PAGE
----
As an educator I could go on about the decline of liberal education, preferencing technocratic, hairbrained educational schemes that fail time and time again over the immortal Western Canon. I could talk about our young people being hopelessly addicted to their smartphones and social media, effectively rendered zombies. But I digress. None of these insights are new or original. I list them because they merit repetition and serious reflection. The choir needs to be preached to just as much as the congregation.
Ultimately, alienation is the crisis which leads to so much misery and violence – and we’ve reach as point as a society in which some degree of alienation is the norm. How do we confront a crisis so abstract?
Anthropologist and filmmaker, Sebastian Junger, has given much thought to this question. I highly recommend his interview with Tim Ferriss and his latest book, Tribe. Junger identifies alienation as the dominant crisis devouring the West. Peering through the lens of anthropology, he argues that our alienation stems from the abandonment of the practices that were integral to humanity for the vast majority of its existence. Rites of passage for both young men and women, tribal identity, hunting, combat, tradition, large families, clearly defined gender roles, spirituality – such customs are literally ingrained into our DNA – and we’ve jettisoned them all on the march to modernity.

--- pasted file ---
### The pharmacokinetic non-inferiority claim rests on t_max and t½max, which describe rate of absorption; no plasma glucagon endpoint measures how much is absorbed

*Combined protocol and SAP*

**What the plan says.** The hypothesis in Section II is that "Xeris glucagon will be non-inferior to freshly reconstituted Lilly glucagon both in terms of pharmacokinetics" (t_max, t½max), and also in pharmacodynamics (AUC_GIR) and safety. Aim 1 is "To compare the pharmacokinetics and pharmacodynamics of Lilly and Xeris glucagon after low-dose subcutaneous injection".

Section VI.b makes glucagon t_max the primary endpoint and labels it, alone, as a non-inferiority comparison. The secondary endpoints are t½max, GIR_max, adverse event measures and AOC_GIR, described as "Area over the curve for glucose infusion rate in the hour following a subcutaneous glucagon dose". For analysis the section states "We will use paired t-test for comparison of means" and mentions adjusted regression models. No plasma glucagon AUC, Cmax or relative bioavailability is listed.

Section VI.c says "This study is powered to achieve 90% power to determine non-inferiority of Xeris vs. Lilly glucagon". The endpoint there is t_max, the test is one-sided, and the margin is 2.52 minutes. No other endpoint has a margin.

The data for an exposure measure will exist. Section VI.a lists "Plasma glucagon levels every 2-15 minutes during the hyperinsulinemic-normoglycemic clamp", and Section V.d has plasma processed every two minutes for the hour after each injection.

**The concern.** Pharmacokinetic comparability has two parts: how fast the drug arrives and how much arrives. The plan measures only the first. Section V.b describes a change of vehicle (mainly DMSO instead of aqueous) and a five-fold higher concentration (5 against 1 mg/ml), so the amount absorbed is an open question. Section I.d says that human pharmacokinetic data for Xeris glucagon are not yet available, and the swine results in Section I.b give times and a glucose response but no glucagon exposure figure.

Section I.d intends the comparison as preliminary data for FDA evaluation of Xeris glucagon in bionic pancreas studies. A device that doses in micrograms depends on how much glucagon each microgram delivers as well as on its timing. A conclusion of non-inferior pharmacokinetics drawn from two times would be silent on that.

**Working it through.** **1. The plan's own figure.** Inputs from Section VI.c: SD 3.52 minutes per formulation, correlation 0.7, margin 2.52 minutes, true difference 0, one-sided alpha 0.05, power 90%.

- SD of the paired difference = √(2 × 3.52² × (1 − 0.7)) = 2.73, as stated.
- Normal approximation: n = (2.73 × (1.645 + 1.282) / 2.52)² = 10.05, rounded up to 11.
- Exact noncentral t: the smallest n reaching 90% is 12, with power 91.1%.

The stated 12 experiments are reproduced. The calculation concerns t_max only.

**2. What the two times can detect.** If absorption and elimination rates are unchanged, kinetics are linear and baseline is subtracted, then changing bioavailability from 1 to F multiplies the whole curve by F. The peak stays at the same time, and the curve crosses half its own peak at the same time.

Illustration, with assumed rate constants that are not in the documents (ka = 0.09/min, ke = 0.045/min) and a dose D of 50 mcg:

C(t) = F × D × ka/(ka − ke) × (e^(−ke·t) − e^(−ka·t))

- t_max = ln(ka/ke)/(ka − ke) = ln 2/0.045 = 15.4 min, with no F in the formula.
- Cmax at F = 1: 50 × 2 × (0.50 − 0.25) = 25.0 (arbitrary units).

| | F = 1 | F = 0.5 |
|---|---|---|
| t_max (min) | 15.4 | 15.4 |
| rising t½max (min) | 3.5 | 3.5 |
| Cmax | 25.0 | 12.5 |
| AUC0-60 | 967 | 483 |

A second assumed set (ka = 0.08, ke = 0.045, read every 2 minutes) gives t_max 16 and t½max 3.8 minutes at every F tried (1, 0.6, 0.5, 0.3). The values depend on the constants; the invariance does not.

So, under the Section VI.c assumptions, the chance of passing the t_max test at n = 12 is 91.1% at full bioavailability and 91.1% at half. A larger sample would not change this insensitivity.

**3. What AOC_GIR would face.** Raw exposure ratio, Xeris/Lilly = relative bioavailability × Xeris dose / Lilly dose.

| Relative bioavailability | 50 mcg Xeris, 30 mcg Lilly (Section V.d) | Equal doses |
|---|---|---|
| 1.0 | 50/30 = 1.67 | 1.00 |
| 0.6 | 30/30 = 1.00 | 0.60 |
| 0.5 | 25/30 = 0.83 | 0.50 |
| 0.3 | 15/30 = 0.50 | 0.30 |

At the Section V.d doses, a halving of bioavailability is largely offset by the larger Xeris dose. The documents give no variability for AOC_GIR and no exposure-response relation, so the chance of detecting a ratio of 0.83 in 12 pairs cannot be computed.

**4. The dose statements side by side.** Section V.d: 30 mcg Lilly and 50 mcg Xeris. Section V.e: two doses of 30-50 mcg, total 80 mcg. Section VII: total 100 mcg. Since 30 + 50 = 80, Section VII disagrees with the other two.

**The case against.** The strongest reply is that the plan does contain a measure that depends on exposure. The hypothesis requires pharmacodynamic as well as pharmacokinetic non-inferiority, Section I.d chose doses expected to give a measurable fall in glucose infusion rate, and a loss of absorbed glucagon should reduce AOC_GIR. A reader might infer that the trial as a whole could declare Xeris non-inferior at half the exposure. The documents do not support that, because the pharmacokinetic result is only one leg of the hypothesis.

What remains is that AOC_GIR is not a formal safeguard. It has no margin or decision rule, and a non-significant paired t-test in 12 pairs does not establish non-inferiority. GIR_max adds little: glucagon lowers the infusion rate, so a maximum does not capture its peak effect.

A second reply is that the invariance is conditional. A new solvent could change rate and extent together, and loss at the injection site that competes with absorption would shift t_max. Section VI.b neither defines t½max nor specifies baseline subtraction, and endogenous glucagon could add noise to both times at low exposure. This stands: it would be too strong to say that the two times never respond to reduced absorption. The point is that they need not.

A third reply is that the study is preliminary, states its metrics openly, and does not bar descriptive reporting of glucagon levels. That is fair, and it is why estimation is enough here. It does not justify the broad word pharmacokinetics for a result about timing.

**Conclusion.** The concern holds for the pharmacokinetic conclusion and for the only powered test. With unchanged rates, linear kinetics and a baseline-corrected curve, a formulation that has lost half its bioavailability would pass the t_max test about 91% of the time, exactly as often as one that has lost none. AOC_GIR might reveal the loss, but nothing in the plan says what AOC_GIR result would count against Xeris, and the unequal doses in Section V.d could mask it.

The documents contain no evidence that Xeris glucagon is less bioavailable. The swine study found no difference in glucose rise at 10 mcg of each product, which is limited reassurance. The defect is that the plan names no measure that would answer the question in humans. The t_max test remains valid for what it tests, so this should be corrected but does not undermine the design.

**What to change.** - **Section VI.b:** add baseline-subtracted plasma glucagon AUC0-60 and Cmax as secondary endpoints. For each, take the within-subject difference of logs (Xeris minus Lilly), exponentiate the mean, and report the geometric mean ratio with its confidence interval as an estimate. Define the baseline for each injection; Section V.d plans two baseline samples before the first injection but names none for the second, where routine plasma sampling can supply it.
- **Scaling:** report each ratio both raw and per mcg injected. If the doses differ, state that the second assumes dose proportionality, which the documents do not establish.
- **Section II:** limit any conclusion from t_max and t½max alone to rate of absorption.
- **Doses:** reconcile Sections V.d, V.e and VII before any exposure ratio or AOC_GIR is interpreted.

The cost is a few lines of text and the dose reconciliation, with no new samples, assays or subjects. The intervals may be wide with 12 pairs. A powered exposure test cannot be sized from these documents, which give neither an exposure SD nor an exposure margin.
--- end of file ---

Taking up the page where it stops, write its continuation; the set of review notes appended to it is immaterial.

Is it any wonder that depression, anxiety, insomnia, addiction and a host of other psychological maladies plague most Americans? We live in defiance of our very nature. Junger thus contends that we have to find ways to reconnect to our ancestral predispositions. On an individual level this could entail things like practicing Brazilian Jiu-Jitsu, hunting, camping, getting to know all of your neighbors, serving in the State Guard, having a large family, volunteering in your community. On a national scale, he argues for the implementation of a national service requirement, similar to that of Israel or many EU countries. This forges a sense of community – the primary facilitator of mental health and social cohesion – and entails joint sacrifice and buy-in to one’s society.
As Catholics we know that Junger’s remedy is only part of the potential solution. If we’re to eradicate the type of nihilism that fuels mass shootings, we have to confront the spiritual vacuum and rebuild Christian civilization. This can only be done from the ground up, on the backs of many saints, martyrs and pious families. The only place to start is the mirror. To use a Jordan Petersonism, “sort yourself out.” How can we restore Western Civilization or raise pious children if we can’t even control our own appetites, conquer our vices, and lead by example?
Put another way, when a newspaper asked its readers “what’s wrong with the world?”, G.K. Chesterton responded with two words – “I am.”
May we all strive to achieve the same degree of cognizance and humility in relation to our frailty and treachery. And may we all harness the evil of events like Sutherland Springs to motivate us to better serve our families, parishes and communities.